Audi Q7 3.0T Quattro Review: An Understated Sensation
If you’re in the market for a new car, and are looking to treat yourself, someone is likely to ask the obvious question: How badly do you really need a luxury car? A basic car will always get you from point A to B, and sticker shock aside, when you compare insurance and maintenance costs of high-end to entry/mid-market brands, owning something in the luxury segment can begin to feel pretty daunting pretty quickly. Naturally, there are some serious perks to owning a luxury vehicle, but with high-volume automakers upping their game of late, the lines are really beginning to blur.
Heated, proximity-based, power-folding puddle mirrors, adaptive dynamic headlamps, and heated/ventilated, diamond-stitched Oxford leather seats are now commonplace on cars like the Kia Optima, and holy crap is that already a good car. So why would anyone still buy a luxury model if it can be had for far less, but with a different badge? The answer lies in the 2017 Audi Q7 3.0T.
The Q7 is without a doubt one of the most balanced three-row SUVs money can buy. Where its platform-mate the Volkswagen Touareg felt dated and left something to be desired, the redesigned Q7 is rugged, luxurious, and one hell of a capable people mover.
Supercharged, sporty, and sexy, the Q7 starts right about where a loaded Touareg leaves off ($54,800), but fully-optioned, almost hits 70 grand. That shouldn’t be an issue considering what buyers in this segment are used to spending, but for customers that are new to the segment and still grappling with that logical “is it worth it?” question, the Audi quickly removes any doubt. It is.
The new-for-2016 Q7 starts off on a somewhat low-key note. Because while it’s an overachiever in almost all other departments, its styling does leave something to the imagination. A number of nice details abound, like crisp belt lines, integrated aluminum roof rails, LED lamps, and larger alloy wheels, but neither the Graphite Gray Metallic paint scheme, nor any of the other nine available colors help them pop. It has a presence, but it isn’t exactly head-turning, which depending on your preferences can be a good or bad thing.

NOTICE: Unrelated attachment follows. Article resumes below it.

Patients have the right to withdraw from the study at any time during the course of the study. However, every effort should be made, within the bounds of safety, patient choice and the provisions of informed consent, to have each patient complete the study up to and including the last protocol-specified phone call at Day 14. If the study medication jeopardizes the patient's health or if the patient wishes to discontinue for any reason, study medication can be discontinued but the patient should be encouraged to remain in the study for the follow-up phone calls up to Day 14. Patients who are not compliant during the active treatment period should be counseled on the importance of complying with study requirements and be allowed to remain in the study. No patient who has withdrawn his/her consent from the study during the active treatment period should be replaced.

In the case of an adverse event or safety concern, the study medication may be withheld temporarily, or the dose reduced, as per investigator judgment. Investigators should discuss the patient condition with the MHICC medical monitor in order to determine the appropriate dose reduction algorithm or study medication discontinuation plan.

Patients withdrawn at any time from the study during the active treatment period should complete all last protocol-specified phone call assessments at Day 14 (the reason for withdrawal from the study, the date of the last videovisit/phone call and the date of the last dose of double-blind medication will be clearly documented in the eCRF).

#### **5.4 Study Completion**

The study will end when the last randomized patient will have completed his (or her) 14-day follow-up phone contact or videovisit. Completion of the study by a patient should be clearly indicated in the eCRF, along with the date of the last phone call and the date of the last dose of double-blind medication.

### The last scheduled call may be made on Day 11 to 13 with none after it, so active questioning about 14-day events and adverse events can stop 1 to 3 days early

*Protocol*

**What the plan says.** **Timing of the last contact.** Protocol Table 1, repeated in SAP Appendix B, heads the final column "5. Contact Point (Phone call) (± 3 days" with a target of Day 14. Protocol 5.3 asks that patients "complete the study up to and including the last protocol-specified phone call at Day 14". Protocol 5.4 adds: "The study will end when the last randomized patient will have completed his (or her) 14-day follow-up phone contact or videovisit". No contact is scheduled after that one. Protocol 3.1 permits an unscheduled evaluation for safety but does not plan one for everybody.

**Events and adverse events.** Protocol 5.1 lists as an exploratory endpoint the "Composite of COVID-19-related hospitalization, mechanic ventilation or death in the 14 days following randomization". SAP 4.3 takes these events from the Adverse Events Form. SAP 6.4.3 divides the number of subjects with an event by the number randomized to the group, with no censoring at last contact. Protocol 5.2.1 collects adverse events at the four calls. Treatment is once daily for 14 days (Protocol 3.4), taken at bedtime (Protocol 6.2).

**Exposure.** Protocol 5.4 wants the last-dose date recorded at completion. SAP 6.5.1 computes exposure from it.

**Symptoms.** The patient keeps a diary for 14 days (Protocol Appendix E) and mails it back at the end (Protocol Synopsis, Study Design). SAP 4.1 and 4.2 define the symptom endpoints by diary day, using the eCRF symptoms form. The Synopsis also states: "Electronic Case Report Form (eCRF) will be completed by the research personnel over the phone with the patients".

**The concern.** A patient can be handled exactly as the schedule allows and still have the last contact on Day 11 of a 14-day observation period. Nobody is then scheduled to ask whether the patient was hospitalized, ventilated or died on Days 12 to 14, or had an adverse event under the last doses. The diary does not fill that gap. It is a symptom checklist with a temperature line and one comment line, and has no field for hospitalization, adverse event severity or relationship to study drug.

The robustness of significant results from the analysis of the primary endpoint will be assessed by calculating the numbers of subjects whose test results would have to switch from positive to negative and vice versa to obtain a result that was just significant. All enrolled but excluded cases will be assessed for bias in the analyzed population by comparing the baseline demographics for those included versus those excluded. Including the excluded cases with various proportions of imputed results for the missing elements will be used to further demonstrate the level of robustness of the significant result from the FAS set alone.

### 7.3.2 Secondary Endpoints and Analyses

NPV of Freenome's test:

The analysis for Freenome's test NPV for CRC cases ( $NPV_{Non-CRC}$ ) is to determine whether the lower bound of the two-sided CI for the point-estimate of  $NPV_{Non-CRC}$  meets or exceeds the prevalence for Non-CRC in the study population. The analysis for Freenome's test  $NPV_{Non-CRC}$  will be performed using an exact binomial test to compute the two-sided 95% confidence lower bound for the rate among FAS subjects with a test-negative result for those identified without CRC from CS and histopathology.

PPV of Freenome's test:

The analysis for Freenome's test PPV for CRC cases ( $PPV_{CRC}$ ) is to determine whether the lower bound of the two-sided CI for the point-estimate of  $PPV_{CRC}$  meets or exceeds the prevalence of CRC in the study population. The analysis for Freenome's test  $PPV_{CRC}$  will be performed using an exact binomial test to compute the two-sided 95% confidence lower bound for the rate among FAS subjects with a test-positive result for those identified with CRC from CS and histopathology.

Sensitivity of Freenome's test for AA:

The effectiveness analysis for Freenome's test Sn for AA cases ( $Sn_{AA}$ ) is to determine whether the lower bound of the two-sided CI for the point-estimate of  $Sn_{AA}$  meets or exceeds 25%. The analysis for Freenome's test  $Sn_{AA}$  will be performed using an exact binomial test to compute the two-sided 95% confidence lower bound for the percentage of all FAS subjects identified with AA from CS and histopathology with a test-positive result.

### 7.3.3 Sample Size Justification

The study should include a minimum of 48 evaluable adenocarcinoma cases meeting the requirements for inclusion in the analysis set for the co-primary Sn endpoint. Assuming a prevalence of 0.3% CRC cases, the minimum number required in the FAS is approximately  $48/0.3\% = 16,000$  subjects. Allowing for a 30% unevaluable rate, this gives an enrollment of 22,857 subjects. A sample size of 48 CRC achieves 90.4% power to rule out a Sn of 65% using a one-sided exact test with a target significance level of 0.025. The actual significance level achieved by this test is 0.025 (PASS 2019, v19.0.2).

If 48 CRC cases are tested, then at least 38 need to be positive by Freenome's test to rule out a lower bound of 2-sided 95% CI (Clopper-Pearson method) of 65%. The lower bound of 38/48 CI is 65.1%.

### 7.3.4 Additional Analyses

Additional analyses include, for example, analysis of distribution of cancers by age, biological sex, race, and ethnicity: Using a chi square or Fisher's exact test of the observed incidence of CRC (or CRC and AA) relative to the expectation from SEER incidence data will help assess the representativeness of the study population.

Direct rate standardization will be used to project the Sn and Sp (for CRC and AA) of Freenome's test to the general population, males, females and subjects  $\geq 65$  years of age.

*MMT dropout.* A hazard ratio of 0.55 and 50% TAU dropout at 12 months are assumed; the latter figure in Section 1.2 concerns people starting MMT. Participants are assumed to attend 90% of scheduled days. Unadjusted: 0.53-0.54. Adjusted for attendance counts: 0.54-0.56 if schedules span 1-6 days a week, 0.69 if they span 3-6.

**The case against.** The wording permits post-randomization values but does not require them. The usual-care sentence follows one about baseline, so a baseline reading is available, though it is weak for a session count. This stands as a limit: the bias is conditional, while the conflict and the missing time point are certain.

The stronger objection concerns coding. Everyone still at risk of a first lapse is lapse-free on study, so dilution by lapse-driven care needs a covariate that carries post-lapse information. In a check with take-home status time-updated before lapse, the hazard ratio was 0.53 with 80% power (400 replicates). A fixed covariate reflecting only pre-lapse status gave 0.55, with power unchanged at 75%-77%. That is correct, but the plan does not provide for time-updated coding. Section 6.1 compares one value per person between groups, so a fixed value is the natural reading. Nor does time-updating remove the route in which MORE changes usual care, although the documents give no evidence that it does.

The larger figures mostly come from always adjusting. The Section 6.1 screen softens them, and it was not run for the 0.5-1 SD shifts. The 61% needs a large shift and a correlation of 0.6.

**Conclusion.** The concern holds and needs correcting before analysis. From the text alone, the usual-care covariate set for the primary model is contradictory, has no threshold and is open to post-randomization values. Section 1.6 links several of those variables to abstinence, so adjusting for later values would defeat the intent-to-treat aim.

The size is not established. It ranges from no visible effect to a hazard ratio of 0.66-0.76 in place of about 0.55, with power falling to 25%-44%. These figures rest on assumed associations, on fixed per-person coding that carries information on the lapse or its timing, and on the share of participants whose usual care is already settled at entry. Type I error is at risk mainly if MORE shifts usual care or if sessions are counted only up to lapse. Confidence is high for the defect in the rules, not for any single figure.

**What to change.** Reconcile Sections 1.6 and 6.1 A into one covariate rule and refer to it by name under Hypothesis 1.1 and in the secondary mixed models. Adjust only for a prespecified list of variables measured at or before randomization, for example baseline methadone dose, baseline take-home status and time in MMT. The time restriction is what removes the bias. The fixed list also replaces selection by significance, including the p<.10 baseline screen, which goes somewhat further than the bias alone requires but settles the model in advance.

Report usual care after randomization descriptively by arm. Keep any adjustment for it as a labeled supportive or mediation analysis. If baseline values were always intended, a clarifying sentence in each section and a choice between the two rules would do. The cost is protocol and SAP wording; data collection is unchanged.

Exterior pros and cons
+ With razor sharp creases at every corner, there are some outstanding design details that win in a big way, like the upgraded 20-inch, 10-spoke alloy wheels, stainless trunk sill, and full LED headlamps.
+ The gaping front grille, lower air ducts, fog light sconces, and sleek lower chin spoiler give it a muscular look, and the rear lower roll pan and integrated trapezoidal exhaust tips do the same out back.
+ Plenty of great details like color-matched lower trim pieces, streamlined aluminum roof rails, power-folding illuminated mirrors, and lower bumper lenses that wrap around the sides to double as marker lamps.
– From the front things look great, but the upper portions of the rear hatch are a bit bland, with the LED tail lamps serving as the only area of respite. Again, most people won’t mind, but some may still prefer the older generation’s look.
Supercharged and ready to destroy the notion that fuel economy has to suffer in something this big, the Q7’s powertrain remains a huge selling point, and with 333 horsepower and 325 pound-feet of torque, that 21 mile per gallon average suddenly doesn’t seem so bad. Nimble and precise, Audi’s outstanding Quattro all-wheel drive system and eight-speed Tiptronic transmission seal the deal with smooth sailing confidence and gratuitous amounts of grip.
Powertrain pros and cons
+ This powerband is evenly distributed, and while there are more powerful SUVs out there, the average buyer will be plenty pleased with the way the Q7’s 333 horsepower and 325 pound-feet is put to use.
+ Hill descent control, the legendary Quattro all-wheel drive traction, 7,700 pounds of towing capacity, and a quiet ride operation make the Q7 a delight to drive.
+ Multiple handling modes and custom drive settings mean the drivetrain is ready for anything, from pouring power into a particular corner for increased grip, or laying low to ensure a cushy, fuel-efficient ride.
– If you’re overzealous with the accelerator pedal, the gas gauge will sink faster than the Titanic, which gets expensive since the Q7 runs exclusively on premium fuel.
Hands down, the Q7’s interior is world-class, and almost worth the cost of admission alone. It’s equal parts business-like, elegant, and luxurious. It even has family-friendly touches to keep the little ones happy, and offers easy entry and exit for them as well. With vents spanning the entire expanse of the dash, lavish LED mood lighting, and well placed contrasting accents in every corner, there isn’t much to complain about, as everything to do with fit, finish, and material quality is second to none.